Like an insect flying around your living room, Bug in a Vacuum by Mélanie Watts grabs your attention. A vacuum may seem an easy way to get rid of pests, but to one fly, this undignified “end” is actually a beginning.
Ragwood is a farm dog. He’s really, really good at it. Most dogs aren’t—but don’t despair: Ragweed is here to tell you exactly what to do.
Phillip has a problem with his imaginary friend Brock. It’s quite an unusual problem, even for an imaginary friend. At the end of an exhausting trip to the Big Fair, Phillip falls asleep, and upon waking up at home, he realizes something has gone very wrong: Brock isn’t in the car! After frantically searching the house and not finding Brock, Phillip has a full-fledged meltdown, screaming, “We forgot Brock!”
In this picture book import, first published last year in Italy, Silvia Borando tells the story of two cats who befriend one another and explore their worlds together. A minimalistic treat, it’s illustrated with simple shapes and in only black and white (with a dash of color at the end).
Crickets and fireflies are mere insects, right? Maybe, but don’t tell that to Peter, a young boy who befriends one special Cricket and Firefly. And absolutely don’t call them his “imaginary friends” like his parents do. They prefer to be called “actual.”
In this companion to the phenomenally best-selling The Day the Crayons Quit, Drew Daywalt and Oliver Jeffers once again offer perceptive and frequently hilarious insights into the emotional lives of supposedly inanimate objects that most of us don’t think twice about. One by one, the lost, broken, forgotten and discarded crayons from Duncan’s collection write postcards begging to be rescued from their current circumstances.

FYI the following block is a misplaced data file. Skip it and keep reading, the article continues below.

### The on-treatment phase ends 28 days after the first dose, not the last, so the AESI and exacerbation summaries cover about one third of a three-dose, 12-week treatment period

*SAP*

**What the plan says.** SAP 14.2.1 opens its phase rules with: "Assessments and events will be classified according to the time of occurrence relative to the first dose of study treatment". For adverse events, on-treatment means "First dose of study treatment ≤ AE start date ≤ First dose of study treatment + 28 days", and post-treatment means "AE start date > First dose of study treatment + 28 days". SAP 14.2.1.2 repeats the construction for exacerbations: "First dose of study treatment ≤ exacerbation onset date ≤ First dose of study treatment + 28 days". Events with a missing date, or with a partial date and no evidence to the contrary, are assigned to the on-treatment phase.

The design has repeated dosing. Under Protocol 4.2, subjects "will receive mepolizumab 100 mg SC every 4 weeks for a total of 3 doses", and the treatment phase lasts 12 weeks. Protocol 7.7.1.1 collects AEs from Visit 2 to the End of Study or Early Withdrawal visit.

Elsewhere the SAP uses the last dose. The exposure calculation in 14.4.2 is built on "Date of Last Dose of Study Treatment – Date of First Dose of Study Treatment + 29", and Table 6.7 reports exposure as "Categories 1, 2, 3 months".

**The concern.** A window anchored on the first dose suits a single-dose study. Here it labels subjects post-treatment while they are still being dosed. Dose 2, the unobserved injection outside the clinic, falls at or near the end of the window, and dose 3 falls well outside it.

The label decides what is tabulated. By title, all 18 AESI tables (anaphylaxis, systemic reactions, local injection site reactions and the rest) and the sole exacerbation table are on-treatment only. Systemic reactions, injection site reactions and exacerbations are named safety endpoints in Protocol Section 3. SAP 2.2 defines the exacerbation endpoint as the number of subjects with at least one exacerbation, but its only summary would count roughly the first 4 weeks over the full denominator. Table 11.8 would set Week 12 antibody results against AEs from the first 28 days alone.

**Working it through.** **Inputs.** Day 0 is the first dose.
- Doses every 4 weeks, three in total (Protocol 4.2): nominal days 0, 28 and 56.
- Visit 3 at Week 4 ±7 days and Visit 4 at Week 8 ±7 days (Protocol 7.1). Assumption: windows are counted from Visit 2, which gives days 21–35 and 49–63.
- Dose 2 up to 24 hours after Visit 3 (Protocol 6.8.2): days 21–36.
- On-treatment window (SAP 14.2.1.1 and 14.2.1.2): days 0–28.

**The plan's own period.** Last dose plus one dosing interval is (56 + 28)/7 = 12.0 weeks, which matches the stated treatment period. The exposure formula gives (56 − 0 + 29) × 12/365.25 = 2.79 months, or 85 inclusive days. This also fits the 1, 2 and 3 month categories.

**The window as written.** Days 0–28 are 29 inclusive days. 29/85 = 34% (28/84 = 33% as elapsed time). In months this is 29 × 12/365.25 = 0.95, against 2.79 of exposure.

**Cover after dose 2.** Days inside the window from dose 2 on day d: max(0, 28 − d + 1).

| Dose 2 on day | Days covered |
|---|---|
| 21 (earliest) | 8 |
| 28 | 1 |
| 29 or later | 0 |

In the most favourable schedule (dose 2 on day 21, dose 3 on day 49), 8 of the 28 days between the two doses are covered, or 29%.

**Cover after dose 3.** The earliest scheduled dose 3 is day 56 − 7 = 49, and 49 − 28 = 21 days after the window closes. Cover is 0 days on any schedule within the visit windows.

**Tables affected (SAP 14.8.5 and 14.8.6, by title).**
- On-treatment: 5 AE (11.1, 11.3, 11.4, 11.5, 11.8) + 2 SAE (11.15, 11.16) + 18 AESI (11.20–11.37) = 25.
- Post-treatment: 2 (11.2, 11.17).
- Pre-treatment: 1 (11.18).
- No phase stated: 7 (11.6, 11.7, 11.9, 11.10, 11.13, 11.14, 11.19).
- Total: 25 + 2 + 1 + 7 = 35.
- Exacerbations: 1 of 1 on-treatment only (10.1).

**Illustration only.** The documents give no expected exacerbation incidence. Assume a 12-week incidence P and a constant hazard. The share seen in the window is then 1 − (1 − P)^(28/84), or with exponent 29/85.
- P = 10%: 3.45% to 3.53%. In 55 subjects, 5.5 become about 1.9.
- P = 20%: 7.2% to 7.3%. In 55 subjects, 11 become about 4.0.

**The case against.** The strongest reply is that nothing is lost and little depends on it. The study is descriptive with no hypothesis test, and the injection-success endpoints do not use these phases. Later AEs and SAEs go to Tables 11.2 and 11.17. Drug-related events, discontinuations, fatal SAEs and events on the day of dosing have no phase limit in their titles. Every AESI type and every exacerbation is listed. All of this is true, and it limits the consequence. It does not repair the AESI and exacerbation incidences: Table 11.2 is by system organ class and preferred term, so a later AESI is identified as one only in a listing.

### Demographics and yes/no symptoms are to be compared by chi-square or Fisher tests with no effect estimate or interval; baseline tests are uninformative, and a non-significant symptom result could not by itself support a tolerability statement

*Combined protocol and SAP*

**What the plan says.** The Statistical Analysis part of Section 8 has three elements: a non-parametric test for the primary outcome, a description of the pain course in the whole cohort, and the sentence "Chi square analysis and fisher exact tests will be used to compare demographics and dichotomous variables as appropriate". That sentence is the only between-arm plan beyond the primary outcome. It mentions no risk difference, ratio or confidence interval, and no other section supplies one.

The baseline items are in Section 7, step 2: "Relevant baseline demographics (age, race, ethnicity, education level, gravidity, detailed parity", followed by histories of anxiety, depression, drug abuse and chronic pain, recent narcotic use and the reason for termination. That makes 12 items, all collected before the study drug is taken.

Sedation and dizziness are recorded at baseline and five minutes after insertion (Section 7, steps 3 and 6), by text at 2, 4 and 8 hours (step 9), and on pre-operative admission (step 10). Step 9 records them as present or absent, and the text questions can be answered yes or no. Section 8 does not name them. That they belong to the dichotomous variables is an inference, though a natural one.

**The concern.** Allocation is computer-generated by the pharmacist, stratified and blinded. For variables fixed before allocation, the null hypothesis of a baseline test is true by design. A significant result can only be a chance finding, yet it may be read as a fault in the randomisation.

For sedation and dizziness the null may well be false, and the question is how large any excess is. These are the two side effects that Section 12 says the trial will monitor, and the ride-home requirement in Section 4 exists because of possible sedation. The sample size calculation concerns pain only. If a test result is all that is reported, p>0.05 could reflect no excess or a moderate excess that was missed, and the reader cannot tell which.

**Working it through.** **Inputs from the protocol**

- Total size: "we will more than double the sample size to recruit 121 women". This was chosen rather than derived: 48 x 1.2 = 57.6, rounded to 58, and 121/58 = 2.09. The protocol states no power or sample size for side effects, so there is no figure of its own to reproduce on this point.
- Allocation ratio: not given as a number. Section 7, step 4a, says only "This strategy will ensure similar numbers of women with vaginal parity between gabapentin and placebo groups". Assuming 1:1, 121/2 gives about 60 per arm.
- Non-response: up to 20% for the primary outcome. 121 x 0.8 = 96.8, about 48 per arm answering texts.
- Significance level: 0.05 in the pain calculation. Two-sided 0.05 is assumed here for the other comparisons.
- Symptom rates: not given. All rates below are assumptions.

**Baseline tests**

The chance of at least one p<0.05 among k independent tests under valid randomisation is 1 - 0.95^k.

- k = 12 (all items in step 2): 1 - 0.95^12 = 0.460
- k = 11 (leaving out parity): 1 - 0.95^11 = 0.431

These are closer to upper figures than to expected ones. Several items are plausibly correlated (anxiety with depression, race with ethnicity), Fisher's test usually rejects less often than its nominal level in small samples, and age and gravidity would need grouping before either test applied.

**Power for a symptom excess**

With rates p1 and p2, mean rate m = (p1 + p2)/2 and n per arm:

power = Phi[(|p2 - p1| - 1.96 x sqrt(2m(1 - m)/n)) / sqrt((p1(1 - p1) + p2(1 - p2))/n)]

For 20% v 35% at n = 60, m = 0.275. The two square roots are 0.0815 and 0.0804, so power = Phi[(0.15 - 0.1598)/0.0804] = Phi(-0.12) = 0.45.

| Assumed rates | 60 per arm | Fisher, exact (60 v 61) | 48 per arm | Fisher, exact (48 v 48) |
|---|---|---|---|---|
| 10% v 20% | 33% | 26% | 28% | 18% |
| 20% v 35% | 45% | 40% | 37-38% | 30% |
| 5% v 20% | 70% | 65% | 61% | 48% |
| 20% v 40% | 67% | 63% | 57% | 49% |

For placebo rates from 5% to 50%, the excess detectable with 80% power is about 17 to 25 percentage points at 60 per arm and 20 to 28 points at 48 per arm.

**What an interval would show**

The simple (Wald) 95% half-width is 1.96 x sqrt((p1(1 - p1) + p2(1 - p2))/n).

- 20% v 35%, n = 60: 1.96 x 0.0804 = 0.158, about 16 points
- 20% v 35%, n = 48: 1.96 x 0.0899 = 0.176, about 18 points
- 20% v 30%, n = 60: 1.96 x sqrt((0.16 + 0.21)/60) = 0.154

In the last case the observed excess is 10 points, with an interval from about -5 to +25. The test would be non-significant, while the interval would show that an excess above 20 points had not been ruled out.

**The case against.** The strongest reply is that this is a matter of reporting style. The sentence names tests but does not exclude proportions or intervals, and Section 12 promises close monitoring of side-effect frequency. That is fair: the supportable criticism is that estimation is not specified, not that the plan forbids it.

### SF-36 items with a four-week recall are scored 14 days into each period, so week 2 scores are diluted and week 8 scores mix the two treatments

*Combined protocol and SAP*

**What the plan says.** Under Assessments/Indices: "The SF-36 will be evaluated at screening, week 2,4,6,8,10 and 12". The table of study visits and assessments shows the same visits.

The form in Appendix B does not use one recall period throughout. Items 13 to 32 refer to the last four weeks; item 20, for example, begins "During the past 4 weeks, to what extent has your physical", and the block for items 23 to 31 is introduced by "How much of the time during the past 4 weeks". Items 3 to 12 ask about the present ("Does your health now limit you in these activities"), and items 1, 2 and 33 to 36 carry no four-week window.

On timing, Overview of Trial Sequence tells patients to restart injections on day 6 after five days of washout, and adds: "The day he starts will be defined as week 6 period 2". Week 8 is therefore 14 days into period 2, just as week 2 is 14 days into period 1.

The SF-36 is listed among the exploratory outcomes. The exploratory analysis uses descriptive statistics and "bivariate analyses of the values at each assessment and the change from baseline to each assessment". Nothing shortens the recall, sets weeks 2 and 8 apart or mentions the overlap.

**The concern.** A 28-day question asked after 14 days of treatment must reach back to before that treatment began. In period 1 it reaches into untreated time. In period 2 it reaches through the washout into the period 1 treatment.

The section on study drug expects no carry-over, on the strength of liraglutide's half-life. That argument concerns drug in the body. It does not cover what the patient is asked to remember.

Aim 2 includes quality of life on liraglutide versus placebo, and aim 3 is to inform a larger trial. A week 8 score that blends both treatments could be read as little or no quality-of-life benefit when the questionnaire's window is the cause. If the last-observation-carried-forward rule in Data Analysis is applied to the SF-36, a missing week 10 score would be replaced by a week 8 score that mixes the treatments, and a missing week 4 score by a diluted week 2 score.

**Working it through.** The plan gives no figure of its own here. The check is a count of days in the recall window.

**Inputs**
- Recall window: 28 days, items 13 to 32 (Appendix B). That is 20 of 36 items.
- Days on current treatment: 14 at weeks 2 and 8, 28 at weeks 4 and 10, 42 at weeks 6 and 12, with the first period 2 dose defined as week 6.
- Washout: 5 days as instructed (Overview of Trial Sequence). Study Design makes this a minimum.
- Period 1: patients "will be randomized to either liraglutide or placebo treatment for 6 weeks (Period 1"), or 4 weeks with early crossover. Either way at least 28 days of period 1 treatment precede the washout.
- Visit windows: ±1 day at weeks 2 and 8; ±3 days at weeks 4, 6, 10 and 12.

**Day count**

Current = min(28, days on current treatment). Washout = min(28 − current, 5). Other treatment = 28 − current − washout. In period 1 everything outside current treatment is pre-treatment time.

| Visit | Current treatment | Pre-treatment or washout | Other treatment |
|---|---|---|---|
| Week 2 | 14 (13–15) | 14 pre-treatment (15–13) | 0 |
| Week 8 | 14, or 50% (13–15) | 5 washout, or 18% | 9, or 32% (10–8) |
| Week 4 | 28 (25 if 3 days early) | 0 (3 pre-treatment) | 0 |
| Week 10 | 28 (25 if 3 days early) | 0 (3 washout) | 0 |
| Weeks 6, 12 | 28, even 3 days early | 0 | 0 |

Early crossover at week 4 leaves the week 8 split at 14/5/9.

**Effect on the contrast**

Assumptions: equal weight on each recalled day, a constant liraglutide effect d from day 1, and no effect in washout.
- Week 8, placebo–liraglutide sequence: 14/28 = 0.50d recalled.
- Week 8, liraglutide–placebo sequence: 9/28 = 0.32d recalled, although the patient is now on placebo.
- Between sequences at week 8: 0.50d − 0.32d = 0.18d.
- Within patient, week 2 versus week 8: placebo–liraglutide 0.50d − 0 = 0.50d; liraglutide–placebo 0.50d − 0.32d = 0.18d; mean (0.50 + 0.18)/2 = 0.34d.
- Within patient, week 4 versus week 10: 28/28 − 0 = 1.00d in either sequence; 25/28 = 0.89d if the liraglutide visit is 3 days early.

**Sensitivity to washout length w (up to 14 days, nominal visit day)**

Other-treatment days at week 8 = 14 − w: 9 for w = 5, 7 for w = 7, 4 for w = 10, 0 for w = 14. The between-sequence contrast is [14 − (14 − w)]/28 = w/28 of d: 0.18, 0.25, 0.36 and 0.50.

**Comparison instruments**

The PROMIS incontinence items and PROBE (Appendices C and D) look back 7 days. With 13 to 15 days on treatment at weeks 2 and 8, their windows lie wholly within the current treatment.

Tickle Monster is an adorable picture book that takes the fear out of monsters and makes them fun. Children are encouraged to tickle the monster, thus "moving" each body part (arms, legs, horns, etc.) and repurposing it on the next page to create a comforting nighttime scene.
In the best of all possible worlds, every child has their own dragon, not to slay but to play with—evermore.
Put away the swimsuits and break out the backpacks—the first day of school is right around the corner! Read on for three totally terrific classroom tales that will help students shift gears and focus on fall. Prepare to have a straight-A school season!
Fannie Lou Hamer was a tireless champion of civil rights, from the moment she attempted to register to vote in 1962 until her death in 1977. Malcolm X called her “the country’s number one freedom-fighting woman.” In 1964, Hamer came to prominence at the Democratic National Convention, where she delivered a speech that aired on national television. An older white man once expressed what many felt, telling her that she did “what he was afraid to do.”